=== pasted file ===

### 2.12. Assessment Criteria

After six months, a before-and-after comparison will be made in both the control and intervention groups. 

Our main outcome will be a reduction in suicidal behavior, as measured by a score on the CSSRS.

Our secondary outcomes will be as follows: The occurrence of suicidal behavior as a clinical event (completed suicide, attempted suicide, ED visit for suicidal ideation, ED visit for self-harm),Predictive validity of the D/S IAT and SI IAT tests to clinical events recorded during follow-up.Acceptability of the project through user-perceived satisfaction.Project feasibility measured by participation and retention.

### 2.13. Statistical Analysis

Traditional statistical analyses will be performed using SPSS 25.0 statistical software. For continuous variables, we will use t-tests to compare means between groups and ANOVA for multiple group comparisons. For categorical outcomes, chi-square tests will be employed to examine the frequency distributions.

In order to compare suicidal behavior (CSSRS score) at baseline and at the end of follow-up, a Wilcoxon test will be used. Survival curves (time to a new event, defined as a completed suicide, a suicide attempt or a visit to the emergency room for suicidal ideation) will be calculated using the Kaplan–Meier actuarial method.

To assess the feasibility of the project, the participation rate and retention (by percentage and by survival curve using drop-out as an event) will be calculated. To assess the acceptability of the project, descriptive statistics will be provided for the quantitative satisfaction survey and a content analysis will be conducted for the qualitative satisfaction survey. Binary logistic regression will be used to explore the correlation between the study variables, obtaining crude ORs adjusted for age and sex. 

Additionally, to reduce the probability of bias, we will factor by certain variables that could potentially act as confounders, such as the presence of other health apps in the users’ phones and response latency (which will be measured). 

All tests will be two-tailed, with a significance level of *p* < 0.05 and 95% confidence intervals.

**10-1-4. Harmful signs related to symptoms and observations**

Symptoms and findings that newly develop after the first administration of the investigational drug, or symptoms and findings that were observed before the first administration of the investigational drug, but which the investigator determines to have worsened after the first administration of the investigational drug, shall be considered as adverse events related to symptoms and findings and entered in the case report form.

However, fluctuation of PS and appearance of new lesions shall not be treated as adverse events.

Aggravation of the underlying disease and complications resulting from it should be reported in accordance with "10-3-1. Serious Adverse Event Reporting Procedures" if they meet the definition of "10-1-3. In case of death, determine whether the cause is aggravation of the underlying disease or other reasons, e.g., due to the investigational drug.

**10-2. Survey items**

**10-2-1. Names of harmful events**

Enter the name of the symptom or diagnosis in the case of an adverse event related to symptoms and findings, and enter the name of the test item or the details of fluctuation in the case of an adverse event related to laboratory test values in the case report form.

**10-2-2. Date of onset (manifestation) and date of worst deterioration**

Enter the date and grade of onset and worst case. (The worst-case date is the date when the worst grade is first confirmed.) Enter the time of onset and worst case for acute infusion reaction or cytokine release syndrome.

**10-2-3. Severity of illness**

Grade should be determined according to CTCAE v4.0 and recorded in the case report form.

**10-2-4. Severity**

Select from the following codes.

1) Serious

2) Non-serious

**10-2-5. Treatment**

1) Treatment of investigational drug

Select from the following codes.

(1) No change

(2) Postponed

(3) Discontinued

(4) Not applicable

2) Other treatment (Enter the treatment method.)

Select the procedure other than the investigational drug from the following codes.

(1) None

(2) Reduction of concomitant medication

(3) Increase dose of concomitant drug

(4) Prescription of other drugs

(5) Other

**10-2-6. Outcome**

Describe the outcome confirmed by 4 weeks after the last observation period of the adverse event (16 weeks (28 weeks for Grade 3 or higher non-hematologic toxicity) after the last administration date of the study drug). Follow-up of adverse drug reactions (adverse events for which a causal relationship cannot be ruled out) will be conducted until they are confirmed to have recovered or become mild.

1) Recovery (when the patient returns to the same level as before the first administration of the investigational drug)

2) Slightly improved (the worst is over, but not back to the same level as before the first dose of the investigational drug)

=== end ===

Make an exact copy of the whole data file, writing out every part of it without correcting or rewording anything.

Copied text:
### 2.12. Assessment Criteria

After six months, a before-and-after comparison will be made in both the control and intervention groups. 

Our main outcome will be a reduction in suicidal behavior, as measured by a score on the CSSRS.

Our secondary outcomes will be as follows: The occurrence of suicidal behavior as a clinical event (completed suicide, attempted suicide, ED visit for suicidal ideation, ED visit for self-harm),Predictive validity of the D/S IAT and SI IAT tests to clinical events recorded during follow-up.Acceptability of the project through user-perceived satisfaction.Project feasibility measured by participation and retention.

### 2.13. Statistical Analysis

Traditional statistical analyses will be performed using SPSS 25.0 statistical software. For continuous variables, we will use t-tests to compare means between groups and ANOVA for multiple group comparisons. For categorical outcomes, chi-square tests will be employed to examine the frequency distributions.

In order to compare suicidal behavior (CSSRS score) at baseline and at the end of follow-up, a Wilcoxon test will be used. Survival curves (time to a new event, defined as a completed suicide, a suicide attempt or a visit to the emergency room for suicidal ideation) will be calculated using the Kaplan–Meier actuarial method.

To assess the feasibility of the project, the participation rate and retention (by percentage and by survival curve using drop-out as an event) will be calculated. To assess the acceptability of the project, descriptive statistics will be provided for the quantitative satisfaction survey and a content analysis will be conducted for the qualitative satisfaction survey. Binary logistic regression will be used to explore the correlation between the study variables, obtaining crude ORs adjusted for age and sex. 

Additionally, to reduce the probability of bias, we will factor by certain variables that could potentially act as confounders, such as the presence of other health apps in the users’ phones and response latency (which will be measured). 

All tests will be two-tailed, with a significance level of *p* < 0.05 and 95% confidence intervals.

**10-1-4. Harmful signs related to symptoms and observations**

Symptoms and findings that newly develop after the first administration of the investigational drug, or symptoms and findings that were observed before the first administration of the investigational drug, but which the investigator determines to have worsened after the first administration of the investigational drug, shall be considered as adverse events related to symptoms and findings and entered in the case report form.

However, fluctuation of PS and appearance of new lesions shall not be treated as adverse events.

Aggravation of the underlying disease and complications resulting from it should be reported in accordance with "10-3-1. Serious Adverse Event Reporting Procedures" if they meet the definition of "10-1-3. In case of death, determine whether the cause is aggravation of the underlying disease or other reasons, e.g., due to the investigational drug.

**10-2. Survey items**

**10-2-1. Names of harmful events**

Enter the name of the symptom or diagnosis in the case of an adverse event related to symptoms and findings, and enter the name of the test item or the details of fluctuation in the case of an adverse event related to laboratory test values in the case report form.

**10-2-2. Date of onset (manifestation) and date of worst deterioration**

Enter the date and grade of onset and worst case. (The worst-case date is the date when the worst grade is first confirmed.) Enter the time of onset and worst case for acute infusion reaction or cytokine release syndrome.

**10-2-3. Severity of illness**

Grade should be determined according to CTCAE v4.0 and recorded in the case report form.

**10-2-4. Severity**

Select from the following codes.

1) Serious

2) Non-serious

**10-2-5. Treatment**

1) Treatment of investigational drug

Select from the following codes.

(1) No change

(2) Postponed

(3) Discontinued

(4) Not applicable

2) Other treatment (Enter the treatment method.)

Select the procedure other than the investigational drug from the following codes.

(1) None

(2) Reduction of concomitant medication

(3) Increase dose of concomitant drug

(4) Prescription of other drugs

(5) Other

**10-2-6. Outcome**

Describe the outcome confirmed by 4 weeks after the last observation period of the adverse event (16 weeks (28 weeks for Grade 3 or higher non-hematologic toxicity) after the last administration date of the study drug). Follow-up of adverse drug reactions (adverse events for which a causal relationship cannot be ruled out) will be conducted until they are confirmed to have recovered or become mild.

1) Recovery (when the patient returns to the same level as before the first administration of the investigational drug)

2) Slightly improved (the worst is over, but not back to the same level as before the first dose of the investigational drug)